A disappointing lack of mind-blowingness here.

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Nowadays, thanks to the Internet, pretty much everyone is familiar with the iconic image from David Cronenberg’s Scanners, even if they don’t know where it’s from. The animated gif of a man’s head exploding is the standard reaction image response to anything that blows one’s mind. I’m disappointed to say, however, that the movie itself had no such effect on me. To describe the experience succinctly, it’s like watching a very long episode of The X-Files, without Mulder and Scully’s dynamic to maintain interest.

A quick recap: a “scanner” is a telepath, someone who can create a link between their own mind and someone else’s, allowing them to read thoughts and control actions. In order to fight an underground conspiracy of scanners headed by Darryl Revok, an exceptionally powerful scanner, a security firm recruits a scanner Revok hasn’t gotten to: Cameron Vale. The plot unfolds pretty much exactly like your standard 70’s political thriller. Vale tries to track down Revok while Revok sends assassins after him. Vale eventually uncovers a conspiracy involving Revok secretly controlling ConSec resources in order to raise an army of scanners that will rule the world.

The biggest problem with Scanners is a similar problem to conventional political thrillers, which is that there’s no emotional connection to the hero. Vale is literally a blank slate. He has no memory of his past. Dr. Ruth (the ConSec scientist who trains him) posits that he’s had no opportunity to develop his own identity because he’s been tortured by the voices of other people in his head. That’s an interesting idea, but it makes Vale difficult to relate to (which is something that’s enhanced by Stephen Lack’s wooden performance). He also doesn’t have a compelling reason to pursue Revok. He’s convinced (or possibly brainwashed) by Dr. Ruth to do it, which means his goal is essentially Ruth’s, not his own. Though, to be fair, he does start to develop his own agenda about two thirds into the film.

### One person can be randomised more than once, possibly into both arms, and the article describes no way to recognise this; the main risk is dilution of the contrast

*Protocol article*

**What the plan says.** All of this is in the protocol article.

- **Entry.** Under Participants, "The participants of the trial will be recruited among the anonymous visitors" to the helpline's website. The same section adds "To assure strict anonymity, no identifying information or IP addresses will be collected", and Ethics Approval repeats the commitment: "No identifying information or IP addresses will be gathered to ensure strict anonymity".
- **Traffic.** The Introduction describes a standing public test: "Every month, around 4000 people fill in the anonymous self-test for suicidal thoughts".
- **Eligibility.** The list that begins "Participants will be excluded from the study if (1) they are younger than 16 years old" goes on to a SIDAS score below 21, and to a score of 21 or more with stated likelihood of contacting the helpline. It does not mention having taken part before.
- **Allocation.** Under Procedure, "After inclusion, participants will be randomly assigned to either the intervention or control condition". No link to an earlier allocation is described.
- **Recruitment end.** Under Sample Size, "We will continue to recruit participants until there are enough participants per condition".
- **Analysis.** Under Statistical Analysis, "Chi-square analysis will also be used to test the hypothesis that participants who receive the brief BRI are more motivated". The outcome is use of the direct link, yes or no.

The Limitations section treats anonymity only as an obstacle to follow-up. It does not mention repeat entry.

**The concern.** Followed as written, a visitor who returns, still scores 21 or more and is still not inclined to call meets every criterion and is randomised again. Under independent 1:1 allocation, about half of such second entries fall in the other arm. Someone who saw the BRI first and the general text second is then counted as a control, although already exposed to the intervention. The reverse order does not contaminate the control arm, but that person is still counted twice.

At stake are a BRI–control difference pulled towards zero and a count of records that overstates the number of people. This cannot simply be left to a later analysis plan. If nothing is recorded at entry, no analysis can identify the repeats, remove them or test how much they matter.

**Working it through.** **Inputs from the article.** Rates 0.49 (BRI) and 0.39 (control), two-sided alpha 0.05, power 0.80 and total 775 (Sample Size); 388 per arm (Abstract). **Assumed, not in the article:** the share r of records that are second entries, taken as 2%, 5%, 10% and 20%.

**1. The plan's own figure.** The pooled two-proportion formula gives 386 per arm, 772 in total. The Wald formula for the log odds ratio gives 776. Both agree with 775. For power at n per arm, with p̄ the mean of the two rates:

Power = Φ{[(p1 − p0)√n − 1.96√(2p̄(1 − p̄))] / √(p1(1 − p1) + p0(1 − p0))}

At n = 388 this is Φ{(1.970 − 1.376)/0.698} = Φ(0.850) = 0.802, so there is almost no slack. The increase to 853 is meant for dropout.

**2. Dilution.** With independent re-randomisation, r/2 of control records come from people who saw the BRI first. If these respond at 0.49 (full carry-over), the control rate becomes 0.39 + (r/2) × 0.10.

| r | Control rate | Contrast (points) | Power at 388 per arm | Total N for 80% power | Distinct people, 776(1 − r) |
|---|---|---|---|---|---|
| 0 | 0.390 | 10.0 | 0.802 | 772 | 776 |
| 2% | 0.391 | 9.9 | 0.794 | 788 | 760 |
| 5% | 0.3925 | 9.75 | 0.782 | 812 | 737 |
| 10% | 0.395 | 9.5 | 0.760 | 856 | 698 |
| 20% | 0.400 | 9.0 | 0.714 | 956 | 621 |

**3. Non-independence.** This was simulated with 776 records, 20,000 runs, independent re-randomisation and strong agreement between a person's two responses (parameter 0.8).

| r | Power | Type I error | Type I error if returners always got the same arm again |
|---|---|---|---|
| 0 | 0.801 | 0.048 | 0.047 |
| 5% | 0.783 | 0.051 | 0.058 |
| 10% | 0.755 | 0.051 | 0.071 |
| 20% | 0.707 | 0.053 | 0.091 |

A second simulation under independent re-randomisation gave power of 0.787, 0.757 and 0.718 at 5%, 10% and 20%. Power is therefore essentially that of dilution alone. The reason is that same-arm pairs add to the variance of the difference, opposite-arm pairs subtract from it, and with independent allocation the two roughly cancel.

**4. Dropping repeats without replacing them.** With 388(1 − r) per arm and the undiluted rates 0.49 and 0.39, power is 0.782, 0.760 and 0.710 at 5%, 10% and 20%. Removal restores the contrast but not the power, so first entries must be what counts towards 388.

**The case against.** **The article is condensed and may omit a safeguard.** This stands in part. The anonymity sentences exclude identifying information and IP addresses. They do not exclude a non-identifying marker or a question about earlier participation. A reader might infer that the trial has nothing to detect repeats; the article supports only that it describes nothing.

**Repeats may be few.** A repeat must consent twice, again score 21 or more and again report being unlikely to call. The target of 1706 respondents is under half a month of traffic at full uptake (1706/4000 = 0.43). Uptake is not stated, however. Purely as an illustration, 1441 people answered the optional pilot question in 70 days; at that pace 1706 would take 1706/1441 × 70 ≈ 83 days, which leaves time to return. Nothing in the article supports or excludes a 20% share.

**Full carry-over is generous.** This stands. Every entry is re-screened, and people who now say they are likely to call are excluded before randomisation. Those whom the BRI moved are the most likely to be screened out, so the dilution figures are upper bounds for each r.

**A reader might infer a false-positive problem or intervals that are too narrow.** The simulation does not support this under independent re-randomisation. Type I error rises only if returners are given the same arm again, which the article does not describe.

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The lack of emotional connection to the main character might have worked if the secondary characters stole the spotlight, but this is not the case. There’s really no pathos here at all. That feels wrong in a movie that’s about vulnerability and inner life, and whose climax involves a personal, familial revelation.

There are some other problems to, namely the cheesy and overly expositional dialogue. It’s tempting to call the scanning scenes a problem as well, but to be honest, the sequences of distorted expressions are just as entertaining as they are ridiculous. It’s too long and slow-paced. And it’s impossible not to mention the silliness of a scene that involves a computer that Vale was scanning through a telephone line self-destructing, causing far too many explosions than is warranted.

Don’t get me wrong, this is by no means a terrible movie. There’s plenty of redeemable things to find here, especially visually. As I mentioned, the head-exploding scene is an iconic one that you won’t forget until the day your own head explodes (or something), and the other effects caused by scanning are often interesting as well. There’s a chase scene involving an escalator in the very first sequence that’s fun to watch, as well as a scene in an artist’s studio that, while on the nose, delivers some evocative art to look at it (and incorporate into the action). And Michael Ironside is menacing as Revok.

Ultimately, though, if you’re looking for a good Cronenberg movie, this should not be first on the list. Try The Fly, Dead Ringers, or Videodrome first.

 

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I saw 'Mars Attacks!' in theaters when I was five. I still think it's the greatest horror movie for five year olds ever made.